Massachusetts Daily Collegian

A free and responsible press serving the UMass community since 1890

A free and responsible press serving the UMass community since 1890

Massachusetts Daily Collegian

A free and responsible press serving the UMass community since 1890

Massachusetts Daily Collegian

Local news is vital, and you can read it for free

Take advantage of what UMass offers
Collegian File Photo

Tired of skipping assigned readings and resorting to incognito windows, I set out this week to write about the lack of access to local news at the University of Massachusetts, thinking, falsely, that the University offers only a four-year academic pass to the New York Times.

I’m delighted to find out I was wrong.

UMass does, in fact, provide free access to thousands of magazines and newspapers, including the Boston Globe, Springfield Republican and Daily Hampshire Gazette. The University’s archives and databases are one thing I’ve been consistently impressed by during my time here, and I think more people should know about it.

In addition to the widely advertised New York Times pass, UMass’ library database provide access to local newspapers via ProQuest, Massachusetts NewsBank and PressReader. Who knew I could have been reading an unofficial guide to Fortnite in Swedish this whole time!

Sure, uploads are delayed by a few weeks and you lose the photos and layout of a traditional newspaper, but that’s ok. The information is all there. It’s not a perfect system, but it’s something.

When doing research, especially on local communities, news archives are the best place to start. Nothing gives you a sense of a place and time quite like a collection of front pages.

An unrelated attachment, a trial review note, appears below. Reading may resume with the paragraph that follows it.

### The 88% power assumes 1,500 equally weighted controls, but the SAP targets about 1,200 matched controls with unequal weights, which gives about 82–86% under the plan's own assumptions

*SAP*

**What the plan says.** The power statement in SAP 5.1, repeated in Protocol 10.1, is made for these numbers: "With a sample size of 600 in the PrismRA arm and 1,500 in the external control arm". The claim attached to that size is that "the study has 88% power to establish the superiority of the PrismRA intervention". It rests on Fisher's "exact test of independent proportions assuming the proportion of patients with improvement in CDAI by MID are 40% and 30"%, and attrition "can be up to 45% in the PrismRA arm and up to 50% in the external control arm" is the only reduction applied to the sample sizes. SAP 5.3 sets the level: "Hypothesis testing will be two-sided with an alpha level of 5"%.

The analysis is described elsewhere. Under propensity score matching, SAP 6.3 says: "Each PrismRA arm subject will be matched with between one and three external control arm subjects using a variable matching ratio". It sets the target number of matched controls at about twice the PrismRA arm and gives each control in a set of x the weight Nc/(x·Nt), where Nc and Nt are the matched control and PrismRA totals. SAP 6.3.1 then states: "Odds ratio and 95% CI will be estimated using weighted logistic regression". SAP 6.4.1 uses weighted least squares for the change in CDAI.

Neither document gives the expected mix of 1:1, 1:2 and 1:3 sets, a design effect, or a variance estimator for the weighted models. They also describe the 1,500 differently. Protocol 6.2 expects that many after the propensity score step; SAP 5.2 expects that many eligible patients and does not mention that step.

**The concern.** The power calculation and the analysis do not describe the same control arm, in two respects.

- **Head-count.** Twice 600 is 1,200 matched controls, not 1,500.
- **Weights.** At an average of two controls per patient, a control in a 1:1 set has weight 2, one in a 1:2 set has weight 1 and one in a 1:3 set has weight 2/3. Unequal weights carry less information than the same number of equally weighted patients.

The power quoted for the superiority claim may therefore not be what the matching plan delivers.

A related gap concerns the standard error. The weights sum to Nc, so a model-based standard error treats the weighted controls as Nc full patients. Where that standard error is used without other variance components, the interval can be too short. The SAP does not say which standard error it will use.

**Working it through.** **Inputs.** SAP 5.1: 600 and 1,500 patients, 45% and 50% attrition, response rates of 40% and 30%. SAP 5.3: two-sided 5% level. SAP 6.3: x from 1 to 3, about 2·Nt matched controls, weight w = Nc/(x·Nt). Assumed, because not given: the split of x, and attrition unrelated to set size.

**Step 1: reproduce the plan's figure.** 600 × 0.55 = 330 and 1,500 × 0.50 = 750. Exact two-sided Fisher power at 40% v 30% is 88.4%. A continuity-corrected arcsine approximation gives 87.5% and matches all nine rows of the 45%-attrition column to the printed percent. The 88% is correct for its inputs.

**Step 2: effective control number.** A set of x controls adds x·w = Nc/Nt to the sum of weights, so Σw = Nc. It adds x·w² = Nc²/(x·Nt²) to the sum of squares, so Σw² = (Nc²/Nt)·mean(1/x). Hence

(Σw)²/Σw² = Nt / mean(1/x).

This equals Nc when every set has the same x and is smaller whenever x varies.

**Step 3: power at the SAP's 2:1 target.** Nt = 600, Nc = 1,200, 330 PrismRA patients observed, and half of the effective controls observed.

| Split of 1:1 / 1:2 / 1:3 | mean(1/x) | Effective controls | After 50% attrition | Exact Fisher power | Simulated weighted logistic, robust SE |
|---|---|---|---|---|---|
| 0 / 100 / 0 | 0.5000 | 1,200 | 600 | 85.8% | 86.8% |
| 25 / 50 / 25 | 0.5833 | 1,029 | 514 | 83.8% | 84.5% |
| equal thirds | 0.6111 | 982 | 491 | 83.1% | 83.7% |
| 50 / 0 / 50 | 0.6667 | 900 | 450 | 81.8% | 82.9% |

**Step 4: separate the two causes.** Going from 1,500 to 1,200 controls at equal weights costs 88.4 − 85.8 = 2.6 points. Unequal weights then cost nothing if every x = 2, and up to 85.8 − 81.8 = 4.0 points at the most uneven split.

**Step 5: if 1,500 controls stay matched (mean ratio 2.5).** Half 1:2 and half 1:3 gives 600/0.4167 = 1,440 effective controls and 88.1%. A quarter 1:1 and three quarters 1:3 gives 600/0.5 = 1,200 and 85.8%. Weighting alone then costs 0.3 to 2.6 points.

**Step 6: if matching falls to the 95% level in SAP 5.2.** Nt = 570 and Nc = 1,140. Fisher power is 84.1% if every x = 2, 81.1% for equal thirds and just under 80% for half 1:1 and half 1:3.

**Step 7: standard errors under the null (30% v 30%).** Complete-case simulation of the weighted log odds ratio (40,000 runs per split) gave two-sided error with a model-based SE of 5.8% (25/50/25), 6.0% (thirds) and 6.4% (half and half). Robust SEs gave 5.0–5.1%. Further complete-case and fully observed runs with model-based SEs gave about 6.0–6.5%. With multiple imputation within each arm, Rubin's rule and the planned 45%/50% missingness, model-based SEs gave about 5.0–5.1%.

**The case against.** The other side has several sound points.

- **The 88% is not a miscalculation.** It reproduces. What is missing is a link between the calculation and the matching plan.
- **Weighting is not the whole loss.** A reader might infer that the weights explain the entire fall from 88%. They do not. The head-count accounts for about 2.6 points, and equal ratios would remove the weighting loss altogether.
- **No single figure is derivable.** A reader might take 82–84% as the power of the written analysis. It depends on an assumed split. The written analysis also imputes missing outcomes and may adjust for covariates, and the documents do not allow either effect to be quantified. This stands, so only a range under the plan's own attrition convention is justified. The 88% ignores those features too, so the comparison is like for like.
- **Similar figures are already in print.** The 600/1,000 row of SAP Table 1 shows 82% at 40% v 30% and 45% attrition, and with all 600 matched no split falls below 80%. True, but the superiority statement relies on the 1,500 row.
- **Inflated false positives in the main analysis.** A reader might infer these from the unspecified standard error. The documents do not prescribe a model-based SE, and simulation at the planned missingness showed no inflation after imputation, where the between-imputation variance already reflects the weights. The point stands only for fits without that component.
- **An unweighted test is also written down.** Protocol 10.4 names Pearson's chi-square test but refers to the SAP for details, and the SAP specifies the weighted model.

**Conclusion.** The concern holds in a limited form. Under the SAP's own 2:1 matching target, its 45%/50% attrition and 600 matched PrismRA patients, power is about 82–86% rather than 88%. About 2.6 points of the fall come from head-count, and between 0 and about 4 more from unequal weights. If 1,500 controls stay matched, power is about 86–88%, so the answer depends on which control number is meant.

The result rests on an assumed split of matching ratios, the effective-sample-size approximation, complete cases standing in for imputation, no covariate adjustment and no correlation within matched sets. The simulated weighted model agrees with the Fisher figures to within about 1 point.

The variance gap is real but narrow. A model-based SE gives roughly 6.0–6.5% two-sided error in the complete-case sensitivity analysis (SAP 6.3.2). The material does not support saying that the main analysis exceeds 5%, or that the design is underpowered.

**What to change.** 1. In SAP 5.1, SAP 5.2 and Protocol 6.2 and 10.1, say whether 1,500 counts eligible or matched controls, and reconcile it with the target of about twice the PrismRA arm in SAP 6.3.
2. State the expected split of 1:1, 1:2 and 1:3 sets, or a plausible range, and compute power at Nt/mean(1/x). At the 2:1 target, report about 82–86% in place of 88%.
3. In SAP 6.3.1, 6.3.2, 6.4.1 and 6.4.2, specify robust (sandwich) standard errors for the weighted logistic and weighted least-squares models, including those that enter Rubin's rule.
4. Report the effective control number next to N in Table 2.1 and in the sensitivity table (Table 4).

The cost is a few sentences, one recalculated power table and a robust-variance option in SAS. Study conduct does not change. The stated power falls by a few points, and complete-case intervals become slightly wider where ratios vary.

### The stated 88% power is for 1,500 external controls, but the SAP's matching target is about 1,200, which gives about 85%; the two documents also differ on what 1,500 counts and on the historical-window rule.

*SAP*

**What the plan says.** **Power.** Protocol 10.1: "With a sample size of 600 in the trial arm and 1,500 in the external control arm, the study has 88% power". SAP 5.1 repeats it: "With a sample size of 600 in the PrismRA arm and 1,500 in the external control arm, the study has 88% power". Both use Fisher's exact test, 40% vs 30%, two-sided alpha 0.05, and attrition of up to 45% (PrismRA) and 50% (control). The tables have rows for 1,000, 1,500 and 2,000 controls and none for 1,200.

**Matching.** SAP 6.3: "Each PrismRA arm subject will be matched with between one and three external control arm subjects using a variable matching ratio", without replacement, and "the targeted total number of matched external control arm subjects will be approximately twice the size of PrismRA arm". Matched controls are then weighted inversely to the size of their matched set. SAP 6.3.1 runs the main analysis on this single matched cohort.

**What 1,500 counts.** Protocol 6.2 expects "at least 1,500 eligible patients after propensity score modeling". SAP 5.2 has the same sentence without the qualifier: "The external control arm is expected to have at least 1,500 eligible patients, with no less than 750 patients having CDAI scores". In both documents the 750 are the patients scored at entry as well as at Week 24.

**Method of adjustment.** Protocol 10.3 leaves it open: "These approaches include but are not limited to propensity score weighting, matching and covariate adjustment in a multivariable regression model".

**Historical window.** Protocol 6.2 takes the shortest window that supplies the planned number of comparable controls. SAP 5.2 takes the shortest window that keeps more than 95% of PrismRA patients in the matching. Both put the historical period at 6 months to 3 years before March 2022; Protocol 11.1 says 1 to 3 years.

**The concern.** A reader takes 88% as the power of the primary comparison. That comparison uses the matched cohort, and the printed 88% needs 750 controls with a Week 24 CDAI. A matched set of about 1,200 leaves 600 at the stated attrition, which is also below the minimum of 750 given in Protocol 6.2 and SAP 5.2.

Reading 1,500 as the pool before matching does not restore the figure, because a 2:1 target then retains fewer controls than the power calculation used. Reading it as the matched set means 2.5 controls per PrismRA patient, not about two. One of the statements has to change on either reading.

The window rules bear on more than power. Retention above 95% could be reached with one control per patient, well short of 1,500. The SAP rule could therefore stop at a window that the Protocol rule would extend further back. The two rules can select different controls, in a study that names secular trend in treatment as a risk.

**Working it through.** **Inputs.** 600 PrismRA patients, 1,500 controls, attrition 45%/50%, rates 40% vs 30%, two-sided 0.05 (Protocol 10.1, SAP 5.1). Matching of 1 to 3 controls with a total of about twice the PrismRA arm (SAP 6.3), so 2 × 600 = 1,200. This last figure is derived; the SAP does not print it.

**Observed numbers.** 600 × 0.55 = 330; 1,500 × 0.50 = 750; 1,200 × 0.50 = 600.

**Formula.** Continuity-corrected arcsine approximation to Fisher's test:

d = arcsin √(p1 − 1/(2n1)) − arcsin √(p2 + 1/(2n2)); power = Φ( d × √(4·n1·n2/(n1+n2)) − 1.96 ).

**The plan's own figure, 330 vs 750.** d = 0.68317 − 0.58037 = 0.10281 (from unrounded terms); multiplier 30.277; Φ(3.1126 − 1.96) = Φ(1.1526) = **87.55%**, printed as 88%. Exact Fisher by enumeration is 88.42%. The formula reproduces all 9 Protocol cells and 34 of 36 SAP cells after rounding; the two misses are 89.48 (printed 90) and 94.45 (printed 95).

Massachusetts Open Meeting Law requires that public bodies keep meeting minutes, a written record of all discussions and decisions, and make them available to the public. There is an outline of the actions of your government, but who wants to read it? I sure don’t. It’s far easier and faster to digest the same information through the local news, which can similarly recap meetings and add any context necessary to stay informed.

Local officials have the most direct effect on their constituents, and local news is vital to holding them accountable. But small-town newspapers are dying, and they’re taking democracy with them.

A 2019 PEN America report found that citizens are less likely to vote, stay informed and run for office as local journalism declines. Government officials are less effective, and able to get away with more, as “ghost newsrooms” are unable to provide original reporting. The problem is most pronounced in rural and low-income communities, as well as communities of color, which were already underserved by local legacy media.

“Because newspapers still provide the majority of original local reporting in communities, their evisceration robs the American public of trusted sources of critical information about health, education, elections, and other pressing local issues,” the report found.

The Pew Research Center found in 2019 that Americans are largely unaware of the financial crisis facing local news. Seventy-one percent of those surveyed in 2018 said they believe local news media does well financially, and only 14 percent said they had paid for local news in the past year.

The survey also revealed that 47 percent of Americans receive local news that mostly covers another area, like a nearby city, rather than their community directly.

I understand UMass’ push behind its New York Times pass for students. The Times is one of the country’s most prominent newspapers and giving students free access is an important way to remove financial barriers to class readings and research, but the same enthusiasm should be there for its local news archives.

For students looking to connect with the Pioneer Valley community outside of UMass’ campus, local papers are a great place to start. Support local news first by reading it, and take advantage of your opportunity as a student to do so for free.

The next time you have a project, paper or uneventful afternoon, take a look at the local news databases our University provides, or venture up to the archives on the 25th floor of the Du Bois Library. You might be surprised by what you find.

Catherine Hurley can be reached at [email protected] and followed on Twitter @cath_hurley.

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